Tactile Perception Boosting Activities

Improving tactile sensitivity can involve any part of the skin, not just fingers and hands. The hands are the most common perception of how the sense of touch works and can include:

  • Touching various textures – Some examples are gardening, cooking, playing in substances like shaving cream, and feeling different types of material (soft, nubby, rough, etc.)
  • Sewing, knitting, or weaving
  • Sculpting with clay

In addition to actually using your hands, other tactile activities could include a hot shower or bath, massage, and brushing the skin. A brushing program uses a soft brush (see product section below) to brush along the skin. Use varying degrees of pressure from very light to firm. Move the brush along your skin in the same direction your hair grows. You can also use different textures of material as an alternative to the brush in the brushing program.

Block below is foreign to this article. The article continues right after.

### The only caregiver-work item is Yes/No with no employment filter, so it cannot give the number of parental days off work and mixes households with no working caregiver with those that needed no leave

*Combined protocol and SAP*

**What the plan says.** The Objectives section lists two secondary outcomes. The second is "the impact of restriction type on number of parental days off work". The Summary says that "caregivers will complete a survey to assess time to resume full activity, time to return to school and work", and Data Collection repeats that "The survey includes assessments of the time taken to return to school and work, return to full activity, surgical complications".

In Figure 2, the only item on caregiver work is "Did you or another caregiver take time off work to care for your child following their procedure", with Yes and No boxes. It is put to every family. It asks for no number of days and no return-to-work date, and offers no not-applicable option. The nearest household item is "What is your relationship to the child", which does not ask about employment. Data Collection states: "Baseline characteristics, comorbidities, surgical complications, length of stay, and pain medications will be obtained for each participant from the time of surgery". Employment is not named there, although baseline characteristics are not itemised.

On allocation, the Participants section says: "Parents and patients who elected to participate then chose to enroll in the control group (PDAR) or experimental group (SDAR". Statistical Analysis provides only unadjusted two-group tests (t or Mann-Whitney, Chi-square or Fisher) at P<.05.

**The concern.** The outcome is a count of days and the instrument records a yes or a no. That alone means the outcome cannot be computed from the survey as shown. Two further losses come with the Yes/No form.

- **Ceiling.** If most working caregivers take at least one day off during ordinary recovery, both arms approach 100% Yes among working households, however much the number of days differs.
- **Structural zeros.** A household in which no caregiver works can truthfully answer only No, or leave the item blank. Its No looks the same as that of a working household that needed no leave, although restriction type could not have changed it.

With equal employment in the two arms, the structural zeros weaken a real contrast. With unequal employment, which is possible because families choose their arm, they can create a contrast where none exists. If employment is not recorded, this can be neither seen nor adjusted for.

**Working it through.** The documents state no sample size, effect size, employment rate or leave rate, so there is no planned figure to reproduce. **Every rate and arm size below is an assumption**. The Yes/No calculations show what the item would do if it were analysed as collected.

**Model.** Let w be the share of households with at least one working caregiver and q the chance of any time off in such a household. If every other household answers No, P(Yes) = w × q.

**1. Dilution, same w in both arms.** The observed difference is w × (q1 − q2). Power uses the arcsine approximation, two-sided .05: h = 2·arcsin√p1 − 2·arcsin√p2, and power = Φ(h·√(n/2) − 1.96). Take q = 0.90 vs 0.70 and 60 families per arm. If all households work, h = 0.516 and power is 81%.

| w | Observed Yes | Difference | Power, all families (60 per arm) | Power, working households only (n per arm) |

Improving Auditory Reception

Auditory reception can be improved by listening to a variety of sounds. Try changing back and forth from different genres of music. Listen to podcasts or audio books of people talking. Vary the volume from high to low. In addition, it can be very effective to listen to nature sounds. This might be listening to the birds while you are on a walk. You could also listen to audio recordings of nature sounds. (Here is a nice example.)

Read about more strategies for hypersensitivities HERE or HERE.

(Recently, we have been looking at attention deficit hyperactivity disorder (ADHD). We have addressed the problems of disorganization, excuse making and time management. The suggested strategies are proven and simple enough to implement. Check out Part I and Part II.)